The money will be used to add buses to the district’s fleet, to accommodate a burgeoning student population and certain needs, such as wheelchair lifts, Superintendent James Fry said.

The cost of a school bus is in the neighborhood of $135,000, so the $120,000 gathered from this levy will help to combine with local funding as well as the state funding support, Fry said.

This levy would replace the current one at the same amount of 10 cents per $1,000 assessed property.

For more information, visit or call 509-525-4827.

Dayton School District

Dayton voters are being asked to consider two levy measures: an educational programs and operations levy and a capital technology and facilities levy. Neither is a new tax but replace expiring levies approved by voters in 2016, Superintendent Doug Johnson said.

If approved by voters, education levy funds will continue to finance educational programs and facility expenses not fully funded by the state. This levy would total $4,340,000: $1.05 million in 2021; $1.07 million in 2022; $1.09 million in 2023 and $1.12 million in 2024.

The capital levy dollars will be spent maintaining and improving the use of technology for teaching and learning. At 62 cents per $1,000, it will garner $700,000; $250,000 in 2021 and $150,000 each of three following years.

If voters approve both the district’s proposed levies, the combined tax rate is estimated to start at $1.93, fluctuating downward after that, officials said.

For more information, go to or call 509-386-2543.

Waitsburg School District

This educational programs and operations levy would replace Waitsburg’s 2018 levy. If voted in, levy funds will be used to support school programs not fully funded by the state.

Superintendent Mark Pickel said the levy supports smaller class sizes, extra-curricular activities, athletics, preschool programs, counselors and nurses, career programs, technology and more.

Proposed is $622,156 in 2021 and $640,535 in 2022 for a total of $1,262,691. The tax rate is set at a hopeful $3.50 per $1,000 assessed value.

Pickel said Waitsburg School Board members decided that amount with the hope the state levy cap will again be raised. If that doesn’t come to pass, the levy amount collected will stand at $2.50, he said.

For more information, call 509-337-6301 or visit

Prescott School District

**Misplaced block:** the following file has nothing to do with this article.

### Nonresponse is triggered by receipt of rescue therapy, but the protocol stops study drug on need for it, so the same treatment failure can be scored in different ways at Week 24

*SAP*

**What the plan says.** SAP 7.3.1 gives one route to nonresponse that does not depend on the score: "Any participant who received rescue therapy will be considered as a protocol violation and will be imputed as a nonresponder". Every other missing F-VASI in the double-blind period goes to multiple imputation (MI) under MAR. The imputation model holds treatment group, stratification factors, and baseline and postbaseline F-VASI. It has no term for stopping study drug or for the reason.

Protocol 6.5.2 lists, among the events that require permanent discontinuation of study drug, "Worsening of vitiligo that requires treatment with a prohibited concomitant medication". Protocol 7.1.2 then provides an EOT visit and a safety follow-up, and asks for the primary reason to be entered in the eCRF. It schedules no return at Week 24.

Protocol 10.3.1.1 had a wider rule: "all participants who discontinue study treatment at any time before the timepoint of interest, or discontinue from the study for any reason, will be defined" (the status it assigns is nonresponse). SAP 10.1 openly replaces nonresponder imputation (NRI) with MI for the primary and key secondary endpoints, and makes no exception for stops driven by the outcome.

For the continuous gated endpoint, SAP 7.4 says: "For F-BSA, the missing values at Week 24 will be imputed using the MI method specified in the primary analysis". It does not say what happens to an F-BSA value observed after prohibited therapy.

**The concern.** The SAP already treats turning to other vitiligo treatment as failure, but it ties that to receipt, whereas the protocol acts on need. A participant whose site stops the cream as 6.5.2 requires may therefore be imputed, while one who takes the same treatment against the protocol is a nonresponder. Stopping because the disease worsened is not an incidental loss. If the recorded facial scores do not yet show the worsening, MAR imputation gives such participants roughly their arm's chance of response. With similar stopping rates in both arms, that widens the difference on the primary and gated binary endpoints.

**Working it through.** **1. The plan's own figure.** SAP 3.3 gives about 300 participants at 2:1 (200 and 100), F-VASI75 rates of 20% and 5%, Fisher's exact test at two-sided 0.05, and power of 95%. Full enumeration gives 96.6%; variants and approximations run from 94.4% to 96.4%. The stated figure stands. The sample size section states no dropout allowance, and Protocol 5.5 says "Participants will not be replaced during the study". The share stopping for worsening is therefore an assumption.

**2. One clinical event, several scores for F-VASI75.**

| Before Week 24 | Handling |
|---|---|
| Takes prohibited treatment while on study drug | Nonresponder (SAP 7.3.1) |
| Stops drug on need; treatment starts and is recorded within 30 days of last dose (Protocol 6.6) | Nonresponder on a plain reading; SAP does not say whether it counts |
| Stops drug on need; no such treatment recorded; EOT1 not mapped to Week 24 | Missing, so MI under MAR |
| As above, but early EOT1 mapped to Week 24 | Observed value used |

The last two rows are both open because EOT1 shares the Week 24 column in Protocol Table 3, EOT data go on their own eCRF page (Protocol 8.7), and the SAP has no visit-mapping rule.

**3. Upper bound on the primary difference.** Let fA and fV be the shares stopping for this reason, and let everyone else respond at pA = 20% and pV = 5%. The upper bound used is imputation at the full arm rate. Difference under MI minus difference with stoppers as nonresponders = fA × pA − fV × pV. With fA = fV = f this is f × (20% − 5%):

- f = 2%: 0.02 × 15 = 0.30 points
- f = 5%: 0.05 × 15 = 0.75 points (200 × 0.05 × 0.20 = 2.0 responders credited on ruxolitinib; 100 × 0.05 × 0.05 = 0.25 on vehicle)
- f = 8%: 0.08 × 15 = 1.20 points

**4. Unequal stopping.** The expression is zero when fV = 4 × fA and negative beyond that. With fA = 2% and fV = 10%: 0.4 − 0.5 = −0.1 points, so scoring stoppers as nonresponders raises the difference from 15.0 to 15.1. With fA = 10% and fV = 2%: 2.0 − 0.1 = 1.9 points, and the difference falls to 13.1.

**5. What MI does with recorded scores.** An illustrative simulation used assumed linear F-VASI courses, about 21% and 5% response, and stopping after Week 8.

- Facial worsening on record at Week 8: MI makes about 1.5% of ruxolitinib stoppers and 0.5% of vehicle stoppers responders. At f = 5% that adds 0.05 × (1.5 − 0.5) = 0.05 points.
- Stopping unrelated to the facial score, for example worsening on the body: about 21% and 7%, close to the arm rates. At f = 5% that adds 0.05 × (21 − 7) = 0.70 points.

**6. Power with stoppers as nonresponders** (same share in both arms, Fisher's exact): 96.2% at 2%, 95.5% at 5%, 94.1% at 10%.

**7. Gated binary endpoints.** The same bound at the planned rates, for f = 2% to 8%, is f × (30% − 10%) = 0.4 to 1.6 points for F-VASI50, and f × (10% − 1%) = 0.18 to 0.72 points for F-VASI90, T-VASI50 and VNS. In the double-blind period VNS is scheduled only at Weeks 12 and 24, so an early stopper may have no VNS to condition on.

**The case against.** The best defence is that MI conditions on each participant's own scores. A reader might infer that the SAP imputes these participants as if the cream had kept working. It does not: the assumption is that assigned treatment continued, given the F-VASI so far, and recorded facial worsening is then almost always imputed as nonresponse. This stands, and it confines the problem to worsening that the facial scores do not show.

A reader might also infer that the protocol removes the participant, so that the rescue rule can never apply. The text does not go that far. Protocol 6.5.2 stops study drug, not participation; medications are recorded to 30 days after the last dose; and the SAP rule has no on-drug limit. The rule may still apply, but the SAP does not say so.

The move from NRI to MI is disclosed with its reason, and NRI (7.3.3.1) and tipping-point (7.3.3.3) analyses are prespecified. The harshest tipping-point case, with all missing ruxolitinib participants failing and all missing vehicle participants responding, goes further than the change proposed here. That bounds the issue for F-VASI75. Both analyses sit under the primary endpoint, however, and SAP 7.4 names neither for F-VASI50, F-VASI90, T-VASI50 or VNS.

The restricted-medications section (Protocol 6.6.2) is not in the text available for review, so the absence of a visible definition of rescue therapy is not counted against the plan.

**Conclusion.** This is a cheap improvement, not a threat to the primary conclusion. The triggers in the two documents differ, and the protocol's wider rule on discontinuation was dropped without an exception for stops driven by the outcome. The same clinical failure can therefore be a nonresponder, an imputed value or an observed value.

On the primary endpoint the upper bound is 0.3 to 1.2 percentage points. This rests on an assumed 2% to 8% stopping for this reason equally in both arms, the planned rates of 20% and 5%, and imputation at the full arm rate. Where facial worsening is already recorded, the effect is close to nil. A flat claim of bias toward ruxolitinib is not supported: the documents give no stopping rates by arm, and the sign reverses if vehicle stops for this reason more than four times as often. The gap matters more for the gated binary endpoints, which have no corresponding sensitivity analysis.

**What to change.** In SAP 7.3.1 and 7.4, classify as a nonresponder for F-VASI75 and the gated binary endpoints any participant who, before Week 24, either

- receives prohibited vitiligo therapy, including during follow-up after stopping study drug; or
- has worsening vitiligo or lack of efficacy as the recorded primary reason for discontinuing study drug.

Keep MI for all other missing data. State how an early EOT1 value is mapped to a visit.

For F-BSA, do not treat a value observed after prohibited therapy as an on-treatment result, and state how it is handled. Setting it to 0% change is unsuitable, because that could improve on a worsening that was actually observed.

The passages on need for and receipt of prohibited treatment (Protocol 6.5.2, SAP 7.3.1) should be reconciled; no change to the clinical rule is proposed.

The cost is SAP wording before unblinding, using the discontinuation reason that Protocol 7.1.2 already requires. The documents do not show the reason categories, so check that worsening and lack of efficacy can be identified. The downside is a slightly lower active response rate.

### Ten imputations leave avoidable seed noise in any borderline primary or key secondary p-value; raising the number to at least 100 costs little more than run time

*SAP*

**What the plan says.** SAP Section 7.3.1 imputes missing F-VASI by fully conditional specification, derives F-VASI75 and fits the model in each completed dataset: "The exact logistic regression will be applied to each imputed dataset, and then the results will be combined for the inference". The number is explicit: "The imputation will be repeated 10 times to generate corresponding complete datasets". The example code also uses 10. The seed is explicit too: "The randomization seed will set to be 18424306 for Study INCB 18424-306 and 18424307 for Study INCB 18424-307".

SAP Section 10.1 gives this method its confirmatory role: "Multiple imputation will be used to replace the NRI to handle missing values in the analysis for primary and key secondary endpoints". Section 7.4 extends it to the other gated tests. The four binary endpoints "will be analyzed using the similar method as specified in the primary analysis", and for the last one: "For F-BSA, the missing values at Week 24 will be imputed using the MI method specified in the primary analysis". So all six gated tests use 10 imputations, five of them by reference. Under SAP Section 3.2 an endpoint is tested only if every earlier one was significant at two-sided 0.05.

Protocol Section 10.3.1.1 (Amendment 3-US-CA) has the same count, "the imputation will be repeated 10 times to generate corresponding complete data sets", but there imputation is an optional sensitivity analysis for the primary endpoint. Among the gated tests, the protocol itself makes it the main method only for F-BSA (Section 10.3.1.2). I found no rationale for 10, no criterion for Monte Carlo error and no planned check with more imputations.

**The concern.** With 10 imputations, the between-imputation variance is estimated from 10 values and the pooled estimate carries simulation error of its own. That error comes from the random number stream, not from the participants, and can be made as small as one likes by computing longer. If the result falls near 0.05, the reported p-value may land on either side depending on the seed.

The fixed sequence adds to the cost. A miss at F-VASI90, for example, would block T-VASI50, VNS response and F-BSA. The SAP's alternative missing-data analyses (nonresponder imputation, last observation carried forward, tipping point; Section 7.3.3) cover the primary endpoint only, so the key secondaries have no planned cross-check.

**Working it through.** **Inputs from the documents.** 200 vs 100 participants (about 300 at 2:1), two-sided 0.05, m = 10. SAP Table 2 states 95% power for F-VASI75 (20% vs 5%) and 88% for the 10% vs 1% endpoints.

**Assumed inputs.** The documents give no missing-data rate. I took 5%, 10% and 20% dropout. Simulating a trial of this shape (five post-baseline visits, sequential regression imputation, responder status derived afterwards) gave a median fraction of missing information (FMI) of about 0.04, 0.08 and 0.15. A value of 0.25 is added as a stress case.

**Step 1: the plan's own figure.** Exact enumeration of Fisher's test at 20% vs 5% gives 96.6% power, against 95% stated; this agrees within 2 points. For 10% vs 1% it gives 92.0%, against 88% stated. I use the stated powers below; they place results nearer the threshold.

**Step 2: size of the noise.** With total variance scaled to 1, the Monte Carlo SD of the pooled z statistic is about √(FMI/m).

Prescott’s education and operation levy needs renewal this year, Superintendent Brett Cox said.

Voters should be aware the assessed property tax rate dropped in 2019, from $2.77 to $2.65. If voters approve the proposed 2020, the current tax rate will go down from $1.65 to $1.60 in 2021, Cox said.

The district is asking voters to approve a levy of $987,446, broken down into $670,000 in 2021-2022 and $314,466 in 2022-2023, at a property tax rate of $2.54 per $1,000 assessed value, if allowed by the state. If not, that levy cap stays at $2.50 or $2,500 per pupil.

According to Walla Walla County ballot information, Prescott’s levy dollars will help pay for special education, music, food service and counseling programs, among other costs not paid for otherwise.

For more information, call 509-849-2217.

Dixie School District

Dixie voters are being presented with two replacement school levies.

One is a capital levy — in Washington, such levies can have a lifespan of up to six years — of $450,000. That means $75,000 per year from 2021 to 2026, at a property tax rate of $1 per $1,000 assessed value.

The capital levy is proposed to finance health, safety and energy-efficiency improvements, Superintendent Jacob Bang said.

The second educational programs and operations levy will net the district $701,460 via $350,730 in 2021 and again in 2022, at a tax rate of $2.80. That’s if legislators allow the current $2.50 cap to raise, Dixie business manager Debbie Miller said.

For more information, call 509-525-5339.

Sheila Hagar can be reached at or 509-526-8322.

Sheila Hagar has written for the Walla Walla Union-Bulletin since 1998. Sheila covers education in the Walla Walla Valley. She also writes a column, Home Place, usually highlighting family life and slices of local life.